A/V nerds, you might want to sit down.
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It would've been easy to dismiss Vizio this year.
The company again debuted its new products away from the main International CES showcase at the LVCC, preferring instead the lush carpets and $20 breakfasts of the Wynn Hotel. Considering CES is a show overtly concerned with the biggest and most-extravagant of tech, Vizio's history with budget TVs could have settled it outside of our purview entirely.
A few days before the show started, however, I received a PDF detailing the company's new Reference Series. The name rung alarm bells immediately. I saw the headline World's Largest And Most Advanced TV Ever poised above a concept image of the company's new 120-inch UHD TV, and couldn't help but ask out loud, "Are they serious?"
Some of the television industry's biggest contributors are in a state of structural chaos right now: Panasonic has stepped away from plasma tech, LG is OLED's only innovator, and Samsung is obsessed with 4K-curvature. There's a consolidation period unfolding as the members of the content ecosystem—hardware and software makers—prepare for Ultra High Definition.
What better time for Vizio to transform itself from a manufacturer of affordable budget TVs to a manufacturer of affordable premium TVs? While we can only speculate prior to real lab testing, what Vizio claims about the Reference Series should have every TV enthusiast biting their nails in anticipation.
The as-yet unpriced Reference Series will be available in 65- and 120-inch varieties, the latter being the largest consumer television in the world. One major spec that sets the Reference Series TVs apart from Vizio's P Series (also new UHDs for this year) is that they've been engineered to comply with Dolby Vision, a High Dynamic Range (HDR) initiative.
Where UHD (4K) seeks to add resolution, Dolby Vision promises a picture that's much higher in contrast and color depth than any TV in the past. Ideally, TVs compatible with Dolby Vision will output a very high amount of light, and be capable of covering or coming close to the Rec. 2020 color space.
I spoke extensively with John Hwang, Senior Product Manager of Vizio's TV division. He revealed that while the Reference Series does not cover the entire Rec. 2020 color space, it does hit about 80%—which, if true, is a great start. The Reference Series should also be capable of 800 nits of light output, enough to meet minimum specifications for HDR.
Content—like a Blu-ray disc—mastered in Dolby Vision will utilize a 3D LUT (look-up-table) style color reference to communicate the legal limits of color to a display. In short, the content dictates to the TV which content to use via EDID (Extended Display Identification Data) over HDMI.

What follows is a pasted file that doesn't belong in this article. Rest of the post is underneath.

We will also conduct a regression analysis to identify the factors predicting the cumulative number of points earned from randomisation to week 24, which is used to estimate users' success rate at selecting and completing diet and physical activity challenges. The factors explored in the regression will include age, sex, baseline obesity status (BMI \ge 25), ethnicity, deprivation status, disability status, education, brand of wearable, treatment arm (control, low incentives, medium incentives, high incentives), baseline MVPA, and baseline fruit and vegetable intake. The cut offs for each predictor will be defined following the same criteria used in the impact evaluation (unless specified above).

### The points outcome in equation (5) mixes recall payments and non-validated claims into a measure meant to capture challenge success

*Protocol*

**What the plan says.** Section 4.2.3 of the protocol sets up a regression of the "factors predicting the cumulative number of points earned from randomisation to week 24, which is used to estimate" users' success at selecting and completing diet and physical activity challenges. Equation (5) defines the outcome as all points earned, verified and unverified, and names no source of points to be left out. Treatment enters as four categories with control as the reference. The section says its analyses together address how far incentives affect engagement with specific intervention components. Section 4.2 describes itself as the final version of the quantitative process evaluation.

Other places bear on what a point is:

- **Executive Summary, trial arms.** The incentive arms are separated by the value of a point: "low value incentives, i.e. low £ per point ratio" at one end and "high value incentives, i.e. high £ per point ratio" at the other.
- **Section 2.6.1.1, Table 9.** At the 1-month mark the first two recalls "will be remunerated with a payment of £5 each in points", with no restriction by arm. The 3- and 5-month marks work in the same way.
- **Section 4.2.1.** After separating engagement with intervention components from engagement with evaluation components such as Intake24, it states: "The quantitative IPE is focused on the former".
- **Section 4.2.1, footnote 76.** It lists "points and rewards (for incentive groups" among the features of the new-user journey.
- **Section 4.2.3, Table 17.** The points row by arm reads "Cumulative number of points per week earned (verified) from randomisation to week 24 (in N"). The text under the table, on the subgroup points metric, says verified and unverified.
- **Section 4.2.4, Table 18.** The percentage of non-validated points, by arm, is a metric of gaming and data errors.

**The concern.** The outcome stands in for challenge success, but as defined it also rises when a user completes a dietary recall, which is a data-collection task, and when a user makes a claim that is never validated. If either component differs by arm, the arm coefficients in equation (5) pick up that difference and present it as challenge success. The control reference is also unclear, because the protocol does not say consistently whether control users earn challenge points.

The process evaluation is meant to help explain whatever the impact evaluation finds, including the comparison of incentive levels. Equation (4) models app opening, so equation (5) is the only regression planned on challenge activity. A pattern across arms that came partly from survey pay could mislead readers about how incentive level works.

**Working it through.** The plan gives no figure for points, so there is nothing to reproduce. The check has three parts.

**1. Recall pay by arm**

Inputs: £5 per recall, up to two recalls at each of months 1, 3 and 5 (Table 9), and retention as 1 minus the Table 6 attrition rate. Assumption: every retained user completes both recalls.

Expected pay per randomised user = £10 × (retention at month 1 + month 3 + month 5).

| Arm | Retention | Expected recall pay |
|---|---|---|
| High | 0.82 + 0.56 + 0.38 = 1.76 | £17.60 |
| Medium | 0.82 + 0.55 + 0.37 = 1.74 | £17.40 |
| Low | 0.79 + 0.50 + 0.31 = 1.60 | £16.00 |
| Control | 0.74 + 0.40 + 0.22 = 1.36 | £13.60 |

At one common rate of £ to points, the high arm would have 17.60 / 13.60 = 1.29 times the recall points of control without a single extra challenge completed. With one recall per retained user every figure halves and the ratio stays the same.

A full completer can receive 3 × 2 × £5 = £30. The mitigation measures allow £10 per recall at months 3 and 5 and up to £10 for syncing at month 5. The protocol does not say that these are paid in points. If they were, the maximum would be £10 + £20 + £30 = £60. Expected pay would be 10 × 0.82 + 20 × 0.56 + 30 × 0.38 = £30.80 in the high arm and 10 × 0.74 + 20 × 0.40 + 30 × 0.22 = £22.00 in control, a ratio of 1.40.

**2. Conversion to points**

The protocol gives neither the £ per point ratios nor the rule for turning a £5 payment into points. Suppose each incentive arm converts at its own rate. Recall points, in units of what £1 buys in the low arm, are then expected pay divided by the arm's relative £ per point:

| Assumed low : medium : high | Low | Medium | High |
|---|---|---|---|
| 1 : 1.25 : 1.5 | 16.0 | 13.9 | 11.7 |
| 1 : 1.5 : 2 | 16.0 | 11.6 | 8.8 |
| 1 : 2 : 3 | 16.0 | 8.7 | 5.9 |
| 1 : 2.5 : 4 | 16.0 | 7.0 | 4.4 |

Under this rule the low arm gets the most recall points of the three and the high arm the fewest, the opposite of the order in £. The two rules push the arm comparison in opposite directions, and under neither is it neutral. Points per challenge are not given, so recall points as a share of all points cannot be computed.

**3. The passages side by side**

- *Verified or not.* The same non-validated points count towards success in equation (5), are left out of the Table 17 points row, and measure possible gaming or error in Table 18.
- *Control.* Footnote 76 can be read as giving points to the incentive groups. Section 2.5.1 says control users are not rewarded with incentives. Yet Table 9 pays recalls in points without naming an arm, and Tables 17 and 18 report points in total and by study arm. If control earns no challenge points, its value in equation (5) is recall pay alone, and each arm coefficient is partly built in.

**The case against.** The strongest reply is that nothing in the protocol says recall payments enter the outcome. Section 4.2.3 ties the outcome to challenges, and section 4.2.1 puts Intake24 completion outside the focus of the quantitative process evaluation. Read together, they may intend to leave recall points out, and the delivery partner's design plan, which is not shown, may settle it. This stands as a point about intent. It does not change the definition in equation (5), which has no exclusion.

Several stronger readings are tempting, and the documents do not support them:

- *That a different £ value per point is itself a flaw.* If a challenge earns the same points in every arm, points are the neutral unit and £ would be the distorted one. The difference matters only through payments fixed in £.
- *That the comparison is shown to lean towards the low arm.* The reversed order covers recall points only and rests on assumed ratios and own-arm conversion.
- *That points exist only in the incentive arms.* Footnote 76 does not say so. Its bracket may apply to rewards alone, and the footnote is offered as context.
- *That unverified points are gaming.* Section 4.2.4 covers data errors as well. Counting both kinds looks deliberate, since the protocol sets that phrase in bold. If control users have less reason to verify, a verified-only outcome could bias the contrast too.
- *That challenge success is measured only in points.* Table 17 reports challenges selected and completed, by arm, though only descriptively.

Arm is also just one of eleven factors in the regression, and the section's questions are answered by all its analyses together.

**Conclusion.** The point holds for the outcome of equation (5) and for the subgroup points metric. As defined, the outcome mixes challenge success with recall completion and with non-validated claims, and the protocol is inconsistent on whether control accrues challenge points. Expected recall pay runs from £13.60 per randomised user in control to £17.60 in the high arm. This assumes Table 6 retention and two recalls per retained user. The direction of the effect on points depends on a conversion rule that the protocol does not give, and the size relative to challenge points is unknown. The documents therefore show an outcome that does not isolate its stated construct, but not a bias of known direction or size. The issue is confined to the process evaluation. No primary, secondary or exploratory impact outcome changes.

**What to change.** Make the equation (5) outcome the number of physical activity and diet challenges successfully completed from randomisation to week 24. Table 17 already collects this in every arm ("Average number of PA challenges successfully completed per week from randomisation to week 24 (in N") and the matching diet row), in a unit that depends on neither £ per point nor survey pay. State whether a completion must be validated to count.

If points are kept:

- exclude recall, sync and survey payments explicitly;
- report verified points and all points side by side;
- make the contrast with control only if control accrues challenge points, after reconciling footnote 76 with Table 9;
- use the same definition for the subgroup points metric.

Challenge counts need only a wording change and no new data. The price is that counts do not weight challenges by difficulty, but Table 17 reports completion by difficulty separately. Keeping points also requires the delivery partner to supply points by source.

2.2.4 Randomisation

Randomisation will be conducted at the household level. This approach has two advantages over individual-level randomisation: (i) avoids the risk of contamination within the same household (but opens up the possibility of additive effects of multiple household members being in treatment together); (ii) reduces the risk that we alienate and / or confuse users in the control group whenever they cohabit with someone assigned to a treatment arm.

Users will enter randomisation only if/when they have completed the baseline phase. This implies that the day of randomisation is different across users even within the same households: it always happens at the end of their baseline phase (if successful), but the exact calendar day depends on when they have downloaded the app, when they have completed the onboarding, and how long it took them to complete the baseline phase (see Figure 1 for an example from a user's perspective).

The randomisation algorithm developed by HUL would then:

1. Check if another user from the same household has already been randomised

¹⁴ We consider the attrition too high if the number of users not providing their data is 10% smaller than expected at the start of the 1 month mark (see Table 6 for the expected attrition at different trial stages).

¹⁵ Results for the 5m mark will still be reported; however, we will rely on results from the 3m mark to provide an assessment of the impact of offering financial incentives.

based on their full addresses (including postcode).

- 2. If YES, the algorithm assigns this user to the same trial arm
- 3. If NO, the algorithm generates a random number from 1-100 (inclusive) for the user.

This means that the Reference Series' 10-bit color depth does not force false saturation, but uses a flexible color gamut that is mapped to content, no more and no less. The series' chip system and LED driver ICs are 10-bit compatible as well—this kind of hardware-based 10-bit color depth is a first for televisions, according to Hwang.
Each Reference Series panel will allegedly be factory calibrated to D65, though I heard no mention of ISF or THX specification. Hwang relayed that the Reference Series' software should give home hobbyists access to 10-point white balance, a CMS (Color Management System), and Gamma control—the TVs default to a 2.2 correction curve in order to operate more smoothly with most content sources.
In order to comply with the full dynamic range required by Dolby Vision, the Reference Series uses 384 LED zones—in fact, all of Vizio's 2014 TVs make use of full-array backlighting and local dimming.
Like Samsung's high-end TVs, the Reference Series wields a six-core (quad/dual) processor. Hwang explained that the most innovative function of this processor was that the TVs would be able to accept an incoming 120fps signal, twice the frame-rate of most consumer televisions. The largest application of this technology is in PC gaming, where higher frame rates are key to the best experience.
The processor also enables what Vizio calls a "spatial scaling algorithm"—Vizio's system for upscaling sub-UHD content (so it doesn't look awful in a 4K resolution space). Where many UHD upscaling engines interpolate pixels from a 1080p source in one vertical and one horizontal direction from the source pixel, Vizio's apparently does multi-directional guesswork to create a more ideal 4K image.
If what Vizio claims about the Reference Series is true, it has the potential to be one of the most advanced on the market this year. If it's marketing jargon, it's very well-researched marketing jargon. Having watched both the 65- and the 120-inch models in person, we can only really confirm that they look very good—and could be Vizio's key to the premium TV market.